Tuesday, April 4, 2017

The headline is: Brief for Captain Nathan Smith's Challenge to Presidential War-making

Lawfareblog has posted a copy of an interesting appeal to the U.S. Court of Appeals for the District of Columbia, in Smith v. Trump.  Captain Smith alleges violations of the 1973 War Powers Resolution. 

Recognizing his obligation to follow orders, he has and will obey orders to service down-range. To resolve his dilemma, Smith brought this action for a declaratory judgment. He does not seek injunctive or other equitable relief. He simply requests a declaration by this Court that will authoritatively determine whether OIR violates the WPR. Smith will continue to obey orders to support the Operation until his case is finally resolved on the merits.

The issues on appeal are:

1. Did the District Court correctly decide that Captain Smith has not alleged “injury in fact” sufficient to give him Article III standing to challenge the war against ISIL in Iraq and Syria?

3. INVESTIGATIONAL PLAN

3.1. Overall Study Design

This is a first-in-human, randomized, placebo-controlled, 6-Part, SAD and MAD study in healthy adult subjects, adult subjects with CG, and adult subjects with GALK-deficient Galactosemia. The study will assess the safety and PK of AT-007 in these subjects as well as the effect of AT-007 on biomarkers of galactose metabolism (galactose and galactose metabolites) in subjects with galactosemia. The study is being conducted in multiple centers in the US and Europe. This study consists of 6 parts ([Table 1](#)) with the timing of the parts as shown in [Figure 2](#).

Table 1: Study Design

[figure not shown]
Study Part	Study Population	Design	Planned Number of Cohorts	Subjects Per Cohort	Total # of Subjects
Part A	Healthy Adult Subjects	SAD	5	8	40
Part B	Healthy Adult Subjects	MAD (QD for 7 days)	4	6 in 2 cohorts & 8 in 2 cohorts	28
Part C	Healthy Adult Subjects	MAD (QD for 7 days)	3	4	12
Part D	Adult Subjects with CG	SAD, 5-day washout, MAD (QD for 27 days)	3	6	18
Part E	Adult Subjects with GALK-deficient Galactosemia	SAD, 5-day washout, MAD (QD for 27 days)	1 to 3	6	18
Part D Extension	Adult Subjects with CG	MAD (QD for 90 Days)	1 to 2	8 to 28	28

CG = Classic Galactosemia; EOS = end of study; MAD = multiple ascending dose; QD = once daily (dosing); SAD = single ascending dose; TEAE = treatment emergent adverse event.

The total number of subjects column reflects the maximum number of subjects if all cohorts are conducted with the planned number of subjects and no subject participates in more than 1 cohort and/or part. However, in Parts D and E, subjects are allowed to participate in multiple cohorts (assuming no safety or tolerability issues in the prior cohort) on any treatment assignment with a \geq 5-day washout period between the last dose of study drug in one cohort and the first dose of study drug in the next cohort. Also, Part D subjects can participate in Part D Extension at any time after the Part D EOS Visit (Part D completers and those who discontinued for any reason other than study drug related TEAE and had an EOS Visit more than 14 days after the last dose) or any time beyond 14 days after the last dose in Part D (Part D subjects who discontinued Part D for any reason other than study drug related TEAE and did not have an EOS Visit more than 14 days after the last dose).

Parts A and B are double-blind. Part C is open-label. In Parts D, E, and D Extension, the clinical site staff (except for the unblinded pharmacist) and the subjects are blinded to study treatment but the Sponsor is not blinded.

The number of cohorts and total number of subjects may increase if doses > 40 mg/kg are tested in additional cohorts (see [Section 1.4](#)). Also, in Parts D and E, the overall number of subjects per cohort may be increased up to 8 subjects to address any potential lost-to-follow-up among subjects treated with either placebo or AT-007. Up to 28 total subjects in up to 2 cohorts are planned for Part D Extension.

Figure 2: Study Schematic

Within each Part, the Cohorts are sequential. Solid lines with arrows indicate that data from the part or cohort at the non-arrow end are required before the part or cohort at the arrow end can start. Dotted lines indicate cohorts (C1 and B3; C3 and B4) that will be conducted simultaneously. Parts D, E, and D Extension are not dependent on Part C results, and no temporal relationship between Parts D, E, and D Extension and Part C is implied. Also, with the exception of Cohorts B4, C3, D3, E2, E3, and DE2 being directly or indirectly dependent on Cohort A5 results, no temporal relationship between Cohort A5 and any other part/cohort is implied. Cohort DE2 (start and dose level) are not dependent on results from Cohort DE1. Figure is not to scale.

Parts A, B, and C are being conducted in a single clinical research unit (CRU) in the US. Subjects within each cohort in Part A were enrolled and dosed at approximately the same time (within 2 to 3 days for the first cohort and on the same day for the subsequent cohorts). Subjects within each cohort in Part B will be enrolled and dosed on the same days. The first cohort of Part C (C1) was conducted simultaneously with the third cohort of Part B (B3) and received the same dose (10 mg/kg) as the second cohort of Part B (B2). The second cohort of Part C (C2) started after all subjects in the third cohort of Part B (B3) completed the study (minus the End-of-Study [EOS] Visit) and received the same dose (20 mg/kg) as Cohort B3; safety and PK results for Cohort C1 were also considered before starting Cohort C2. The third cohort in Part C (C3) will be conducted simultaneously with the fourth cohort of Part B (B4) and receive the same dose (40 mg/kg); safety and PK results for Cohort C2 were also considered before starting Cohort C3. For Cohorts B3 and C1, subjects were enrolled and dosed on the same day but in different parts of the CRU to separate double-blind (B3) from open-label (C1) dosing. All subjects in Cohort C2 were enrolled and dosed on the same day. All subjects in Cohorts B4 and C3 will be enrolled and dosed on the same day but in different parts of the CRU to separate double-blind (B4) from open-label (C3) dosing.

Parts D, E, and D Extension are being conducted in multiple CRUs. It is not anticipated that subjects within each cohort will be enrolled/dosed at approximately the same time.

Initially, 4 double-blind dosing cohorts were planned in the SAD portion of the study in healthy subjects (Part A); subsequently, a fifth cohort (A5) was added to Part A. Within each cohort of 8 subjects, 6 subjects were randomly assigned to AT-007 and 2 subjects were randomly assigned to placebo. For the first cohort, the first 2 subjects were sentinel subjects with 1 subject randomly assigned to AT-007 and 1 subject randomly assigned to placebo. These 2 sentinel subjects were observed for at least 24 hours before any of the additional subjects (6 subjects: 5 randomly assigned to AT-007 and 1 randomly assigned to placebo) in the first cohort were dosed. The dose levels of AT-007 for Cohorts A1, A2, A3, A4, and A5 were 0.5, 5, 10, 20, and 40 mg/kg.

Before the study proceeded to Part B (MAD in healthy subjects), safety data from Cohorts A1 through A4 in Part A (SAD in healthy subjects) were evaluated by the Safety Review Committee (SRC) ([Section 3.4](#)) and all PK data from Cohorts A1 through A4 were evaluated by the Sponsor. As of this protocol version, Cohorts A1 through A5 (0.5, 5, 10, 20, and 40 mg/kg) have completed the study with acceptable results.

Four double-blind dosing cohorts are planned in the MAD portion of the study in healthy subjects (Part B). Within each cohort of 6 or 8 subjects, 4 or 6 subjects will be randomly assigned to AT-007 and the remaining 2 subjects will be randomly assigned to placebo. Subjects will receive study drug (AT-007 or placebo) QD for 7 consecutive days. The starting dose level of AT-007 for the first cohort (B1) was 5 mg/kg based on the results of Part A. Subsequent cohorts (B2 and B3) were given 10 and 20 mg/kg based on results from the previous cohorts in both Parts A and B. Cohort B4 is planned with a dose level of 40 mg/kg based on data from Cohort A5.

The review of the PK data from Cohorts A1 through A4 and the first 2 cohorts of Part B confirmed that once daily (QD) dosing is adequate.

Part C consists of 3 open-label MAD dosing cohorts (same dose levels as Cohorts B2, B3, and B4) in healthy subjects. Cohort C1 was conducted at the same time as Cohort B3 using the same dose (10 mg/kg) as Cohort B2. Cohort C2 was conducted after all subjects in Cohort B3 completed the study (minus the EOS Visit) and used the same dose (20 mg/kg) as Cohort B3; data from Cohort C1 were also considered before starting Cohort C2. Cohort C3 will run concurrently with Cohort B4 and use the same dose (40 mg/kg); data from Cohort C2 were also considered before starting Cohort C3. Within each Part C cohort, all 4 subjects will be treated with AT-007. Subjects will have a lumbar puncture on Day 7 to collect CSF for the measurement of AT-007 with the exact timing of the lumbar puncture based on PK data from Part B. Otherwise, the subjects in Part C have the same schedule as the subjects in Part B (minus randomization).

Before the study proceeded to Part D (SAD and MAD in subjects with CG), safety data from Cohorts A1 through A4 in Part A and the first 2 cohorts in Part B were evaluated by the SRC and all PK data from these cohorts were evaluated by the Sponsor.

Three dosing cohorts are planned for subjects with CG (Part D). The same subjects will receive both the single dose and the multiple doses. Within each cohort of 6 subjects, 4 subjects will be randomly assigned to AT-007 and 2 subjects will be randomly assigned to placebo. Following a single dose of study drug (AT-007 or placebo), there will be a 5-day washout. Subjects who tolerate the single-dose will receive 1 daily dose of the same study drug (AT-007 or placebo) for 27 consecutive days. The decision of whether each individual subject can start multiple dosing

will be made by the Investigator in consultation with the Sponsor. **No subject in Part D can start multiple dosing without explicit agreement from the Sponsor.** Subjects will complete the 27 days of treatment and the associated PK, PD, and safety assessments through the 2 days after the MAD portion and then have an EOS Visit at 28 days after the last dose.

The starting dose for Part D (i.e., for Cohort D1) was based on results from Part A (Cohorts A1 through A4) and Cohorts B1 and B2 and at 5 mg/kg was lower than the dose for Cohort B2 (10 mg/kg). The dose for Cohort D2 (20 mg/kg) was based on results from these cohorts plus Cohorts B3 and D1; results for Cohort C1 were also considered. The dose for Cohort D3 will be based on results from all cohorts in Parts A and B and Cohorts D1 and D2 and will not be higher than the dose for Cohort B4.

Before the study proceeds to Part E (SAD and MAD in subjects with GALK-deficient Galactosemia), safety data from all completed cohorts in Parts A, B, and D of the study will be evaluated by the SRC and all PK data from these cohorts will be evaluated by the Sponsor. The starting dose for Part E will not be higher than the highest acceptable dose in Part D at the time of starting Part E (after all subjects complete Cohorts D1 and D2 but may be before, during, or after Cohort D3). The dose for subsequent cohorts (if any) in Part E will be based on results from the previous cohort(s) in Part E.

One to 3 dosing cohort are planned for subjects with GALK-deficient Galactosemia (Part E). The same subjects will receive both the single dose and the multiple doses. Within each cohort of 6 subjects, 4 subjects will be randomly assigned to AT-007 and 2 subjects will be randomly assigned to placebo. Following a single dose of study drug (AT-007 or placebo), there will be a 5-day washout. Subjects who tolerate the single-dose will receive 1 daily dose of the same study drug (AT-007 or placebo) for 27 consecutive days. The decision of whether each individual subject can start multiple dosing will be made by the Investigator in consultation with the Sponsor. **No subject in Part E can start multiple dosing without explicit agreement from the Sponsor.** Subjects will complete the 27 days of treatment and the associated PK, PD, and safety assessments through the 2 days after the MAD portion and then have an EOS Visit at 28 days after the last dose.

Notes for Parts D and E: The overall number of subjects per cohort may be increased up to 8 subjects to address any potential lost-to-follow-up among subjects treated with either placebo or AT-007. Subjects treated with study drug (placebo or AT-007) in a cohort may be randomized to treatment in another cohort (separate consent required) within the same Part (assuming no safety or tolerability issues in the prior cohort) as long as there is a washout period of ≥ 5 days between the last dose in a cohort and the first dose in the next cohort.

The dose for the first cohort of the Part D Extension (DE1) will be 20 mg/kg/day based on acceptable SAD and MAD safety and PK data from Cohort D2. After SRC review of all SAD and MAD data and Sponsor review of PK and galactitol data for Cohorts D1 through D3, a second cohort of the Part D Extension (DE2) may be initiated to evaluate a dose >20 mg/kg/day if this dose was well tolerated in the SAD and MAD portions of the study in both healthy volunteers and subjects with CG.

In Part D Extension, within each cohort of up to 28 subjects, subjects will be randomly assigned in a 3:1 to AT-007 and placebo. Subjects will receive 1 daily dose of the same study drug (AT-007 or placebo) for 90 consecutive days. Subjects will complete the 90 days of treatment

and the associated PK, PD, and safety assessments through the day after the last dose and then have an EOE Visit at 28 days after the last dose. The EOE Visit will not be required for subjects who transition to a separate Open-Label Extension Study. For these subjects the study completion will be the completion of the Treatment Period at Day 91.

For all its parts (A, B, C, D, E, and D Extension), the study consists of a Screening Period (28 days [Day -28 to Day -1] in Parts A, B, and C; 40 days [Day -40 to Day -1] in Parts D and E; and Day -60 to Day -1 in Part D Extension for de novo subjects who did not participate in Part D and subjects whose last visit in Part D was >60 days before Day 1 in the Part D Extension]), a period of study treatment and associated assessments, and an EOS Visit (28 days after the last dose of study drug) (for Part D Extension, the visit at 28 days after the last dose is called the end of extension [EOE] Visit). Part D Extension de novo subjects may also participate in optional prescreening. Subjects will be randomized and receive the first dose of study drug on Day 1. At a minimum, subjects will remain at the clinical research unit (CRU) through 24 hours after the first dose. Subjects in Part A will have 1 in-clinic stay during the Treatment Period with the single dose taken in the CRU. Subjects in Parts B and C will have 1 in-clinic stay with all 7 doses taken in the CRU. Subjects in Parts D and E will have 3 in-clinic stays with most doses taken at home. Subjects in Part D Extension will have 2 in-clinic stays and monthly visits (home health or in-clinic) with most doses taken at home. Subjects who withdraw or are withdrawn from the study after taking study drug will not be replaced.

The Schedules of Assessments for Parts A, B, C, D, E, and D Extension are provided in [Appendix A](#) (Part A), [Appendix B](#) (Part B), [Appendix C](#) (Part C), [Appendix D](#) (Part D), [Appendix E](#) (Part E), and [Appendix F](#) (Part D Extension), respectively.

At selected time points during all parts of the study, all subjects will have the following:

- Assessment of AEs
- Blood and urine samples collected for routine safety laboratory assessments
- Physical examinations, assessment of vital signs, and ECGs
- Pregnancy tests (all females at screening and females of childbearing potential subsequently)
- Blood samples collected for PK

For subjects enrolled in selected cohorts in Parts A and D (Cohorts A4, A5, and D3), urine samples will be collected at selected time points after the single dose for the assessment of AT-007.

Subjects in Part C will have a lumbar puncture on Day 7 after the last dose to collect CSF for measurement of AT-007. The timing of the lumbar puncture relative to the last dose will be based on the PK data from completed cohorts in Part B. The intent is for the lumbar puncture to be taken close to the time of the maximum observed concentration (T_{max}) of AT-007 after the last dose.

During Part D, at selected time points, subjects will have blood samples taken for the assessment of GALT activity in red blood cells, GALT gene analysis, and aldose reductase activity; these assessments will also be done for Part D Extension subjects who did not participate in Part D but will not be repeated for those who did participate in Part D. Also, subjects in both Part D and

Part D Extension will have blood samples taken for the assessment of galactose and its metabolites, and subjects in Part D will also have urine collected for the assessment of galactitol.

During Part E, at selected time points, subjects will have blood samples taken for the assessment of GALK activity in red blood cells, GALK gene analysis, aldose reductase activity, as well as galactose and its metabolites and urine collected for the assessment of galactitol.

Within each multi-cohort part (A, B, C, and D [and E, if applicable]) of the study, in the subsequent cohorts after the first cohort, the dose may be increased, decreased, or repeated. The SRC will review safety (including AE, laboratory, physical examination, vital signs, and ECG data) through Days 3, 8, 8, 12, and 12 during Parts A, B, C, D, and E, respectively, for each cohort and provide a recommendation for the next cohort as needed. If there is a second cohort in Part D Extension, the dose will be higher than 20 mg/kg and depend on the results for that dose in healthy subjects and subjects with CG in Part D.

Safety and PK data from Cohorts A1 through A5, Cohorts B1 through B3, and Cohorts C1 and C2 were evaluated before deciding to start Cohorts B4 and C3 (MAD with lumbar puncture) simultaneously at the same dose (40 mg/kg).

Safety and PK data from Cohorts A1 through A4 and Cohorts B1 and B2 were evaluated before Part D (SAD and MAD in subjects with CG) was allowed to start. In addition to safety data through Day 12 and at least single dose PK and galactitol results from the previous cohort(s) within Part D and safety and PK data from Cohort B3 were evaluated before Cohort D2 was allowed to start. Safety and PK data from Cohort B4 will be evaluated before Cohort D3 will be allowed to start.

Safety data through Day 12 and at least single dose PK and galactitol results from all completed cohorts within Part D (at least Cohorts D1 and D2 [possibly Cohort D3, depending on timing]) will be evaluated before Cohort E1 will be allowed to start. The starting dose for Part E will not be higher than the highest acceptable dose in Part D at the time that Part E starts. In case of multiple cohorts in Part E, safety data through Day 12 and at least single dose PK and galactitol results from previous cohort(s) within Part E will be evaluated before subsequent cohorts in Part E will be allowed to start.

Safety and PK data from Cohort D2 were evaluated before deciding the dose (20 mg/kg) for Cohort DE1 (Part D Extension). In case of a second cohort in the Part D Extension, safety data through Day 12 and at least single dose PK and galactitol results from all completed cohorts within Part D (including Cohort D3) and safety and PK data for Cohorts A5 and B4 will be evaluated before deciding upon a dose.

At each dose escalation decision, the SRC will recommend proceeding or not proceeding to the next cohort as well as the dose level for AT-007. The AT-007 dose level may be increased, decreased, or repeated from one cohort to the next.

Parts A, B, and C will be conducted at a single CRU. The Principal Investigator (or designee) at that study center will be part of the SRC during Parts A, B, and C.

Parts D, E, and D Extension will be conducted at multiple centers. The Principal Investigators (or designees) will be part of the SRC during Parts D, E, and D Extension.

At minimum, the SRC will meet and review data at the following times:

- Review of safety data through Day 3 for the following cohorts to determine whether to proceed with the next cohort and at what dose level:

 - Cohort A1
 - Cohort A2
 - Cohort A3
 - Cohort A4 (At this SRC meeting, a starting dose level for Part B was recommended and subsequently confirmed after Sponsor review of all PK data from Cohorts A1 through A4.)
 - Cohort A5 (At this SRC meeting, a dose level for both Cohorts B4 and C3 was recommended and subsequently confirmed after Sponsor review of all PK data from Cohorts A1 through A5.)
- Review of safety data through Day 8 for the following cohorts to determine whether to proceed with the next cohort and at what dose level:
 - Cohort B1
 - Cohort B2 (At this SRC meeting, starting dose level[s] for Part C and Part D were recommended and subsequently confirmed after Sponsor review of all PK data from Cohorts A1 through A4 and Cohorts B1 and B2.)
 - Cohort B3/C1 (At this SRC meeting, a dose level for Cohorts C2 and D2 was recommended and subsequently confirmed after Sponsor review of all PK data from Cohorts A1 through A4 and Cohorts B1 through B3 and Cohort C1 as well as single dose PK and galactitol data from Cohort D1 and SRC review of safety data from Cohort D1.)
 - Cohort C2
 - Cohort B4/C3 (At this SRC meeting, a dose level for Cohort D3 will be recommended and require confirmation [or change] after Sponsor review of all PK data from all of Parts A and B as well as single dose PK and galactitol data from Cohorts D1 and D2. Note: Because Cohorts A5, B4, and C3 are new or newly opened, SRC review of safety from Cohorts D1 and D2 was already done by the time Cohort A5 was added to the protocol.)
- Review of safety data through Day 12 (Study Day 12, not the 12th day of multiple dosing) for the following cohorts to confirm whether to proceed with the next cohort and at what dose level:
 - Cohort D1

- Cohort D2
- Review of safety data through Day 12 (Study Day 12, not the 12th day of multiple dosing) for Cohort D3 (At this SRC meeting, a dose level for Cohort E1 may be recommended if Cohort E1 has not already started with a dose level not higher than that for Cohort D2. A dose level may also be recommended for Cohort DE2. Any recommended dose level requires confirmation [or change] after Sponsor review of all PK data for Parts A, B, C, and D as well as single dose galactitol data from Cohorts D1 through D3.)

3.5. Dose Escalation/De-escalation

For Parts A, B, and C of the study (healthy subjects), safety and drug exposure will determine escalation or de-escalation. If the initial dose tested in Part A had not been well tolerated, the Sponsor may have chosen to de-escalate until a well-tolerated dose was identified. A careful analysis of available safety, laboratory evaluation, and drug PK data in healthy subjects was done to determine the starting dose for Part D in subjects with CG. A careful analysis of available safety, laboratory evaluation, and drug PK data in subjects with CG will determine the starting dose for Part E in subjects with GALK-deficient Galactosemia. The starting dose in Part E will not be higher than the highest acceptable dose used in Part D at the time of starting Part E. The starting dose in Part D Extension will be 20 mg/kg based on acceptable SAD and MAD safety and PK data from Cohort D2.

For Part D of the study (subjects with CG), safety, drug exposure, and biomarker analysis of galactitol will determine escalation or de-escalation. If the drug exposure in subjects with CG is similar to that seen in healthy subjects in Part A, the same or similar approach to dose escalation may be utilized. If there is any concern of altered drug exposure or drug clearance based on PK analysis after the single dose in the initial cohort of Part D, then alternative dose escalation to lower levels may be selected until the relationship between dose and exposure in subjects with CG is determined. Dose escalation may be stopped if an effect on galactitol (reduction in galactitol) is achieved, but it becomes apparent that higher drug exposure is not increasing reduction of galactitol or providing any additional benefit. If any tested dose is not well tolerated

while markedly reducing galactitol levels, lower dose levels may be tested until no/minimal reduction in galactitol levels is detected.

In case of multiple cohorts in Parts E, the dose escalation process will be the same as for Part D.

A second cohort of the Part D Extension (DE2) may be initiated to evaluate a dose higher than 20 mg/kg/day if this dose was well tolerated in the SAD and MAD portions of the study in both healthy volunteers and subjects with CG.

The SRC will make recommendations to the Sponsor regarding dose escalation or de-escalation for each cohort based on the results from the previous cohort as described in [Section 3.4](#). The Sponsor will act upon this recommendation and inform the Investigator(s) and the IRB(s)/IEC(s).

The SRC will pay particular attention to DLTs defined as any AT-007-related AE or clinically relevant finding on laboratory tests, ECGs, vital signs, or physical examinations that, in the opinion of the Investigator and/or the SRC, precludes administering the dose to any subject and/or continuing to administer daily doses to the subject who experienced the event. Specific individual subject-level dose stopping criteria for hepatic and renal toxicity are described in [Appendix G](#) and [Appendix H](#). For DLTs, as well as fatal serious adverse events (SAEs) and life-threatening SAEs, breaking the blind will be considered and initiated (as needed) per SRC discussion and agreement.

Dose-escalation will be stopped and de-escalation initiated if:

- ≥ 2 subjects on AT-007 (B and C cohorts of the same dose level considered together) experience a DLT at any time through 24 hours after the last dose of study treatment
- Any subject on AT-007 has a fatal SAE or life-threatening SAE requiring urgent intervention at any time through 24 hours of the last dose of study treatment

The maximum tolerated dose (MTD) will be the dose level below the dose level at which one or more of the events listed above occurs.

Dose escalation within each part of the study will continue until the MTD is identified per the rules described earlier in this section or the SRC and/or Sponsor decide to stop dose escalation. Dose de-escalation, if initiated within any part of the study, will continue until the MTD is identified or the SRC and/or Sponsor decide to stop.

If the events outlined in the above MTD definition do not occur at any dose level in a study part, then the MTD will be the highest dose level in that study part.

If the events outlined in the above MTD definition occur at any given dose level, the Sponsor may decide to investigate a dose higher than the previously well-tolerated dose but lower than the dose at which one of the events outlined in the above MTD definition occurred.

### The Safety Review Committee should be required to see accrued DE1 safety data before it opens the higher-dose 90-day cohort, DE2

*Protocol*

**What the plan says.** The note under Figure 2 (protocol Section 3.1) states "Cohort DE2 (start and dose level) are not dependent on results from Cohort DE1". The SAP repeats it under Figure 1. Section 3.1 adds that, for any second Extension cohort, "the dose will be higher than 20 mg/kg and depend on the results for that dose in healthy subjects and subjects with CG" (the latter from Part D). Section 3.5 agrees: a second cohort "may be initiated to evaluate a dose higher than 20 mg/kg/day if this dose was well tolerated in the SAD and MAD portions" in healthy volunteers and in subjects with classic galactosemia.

2. Did the District Court correctly decide that the political question doctrine bars adjudication of the merits of Captain Smith’s claim that the President has failed to obtain the necessary “specific statutory authorization” from Congress to fight the war against ISIL?

He is making the following claims.
• The President is violating the WPR by continuing to use U.S. military
forces in the War without “specific statutory authorization.”
• In failing to provide an official, sustained, public explanation of the Administration’s legal rationale for the War, the President violated the command of Article II, §3, cl. 5 of the Constitution to “take Care that the Laws be faithfully executed.”
• The 2001 Authorization for Use of Military Force (“2001 AUMF”) 7 and the Authorization for Use of Military Force Against Iraq Resolution of 2002 (“2002 Iraq AUMF”), 8 do not constitute “specific statutory authorization” for the War.
• The President’s “commander-in-chief” authority under Article II, §3 does not override his obligation under the WPR to obtain from Congress “specific statutory authorization” for the War.

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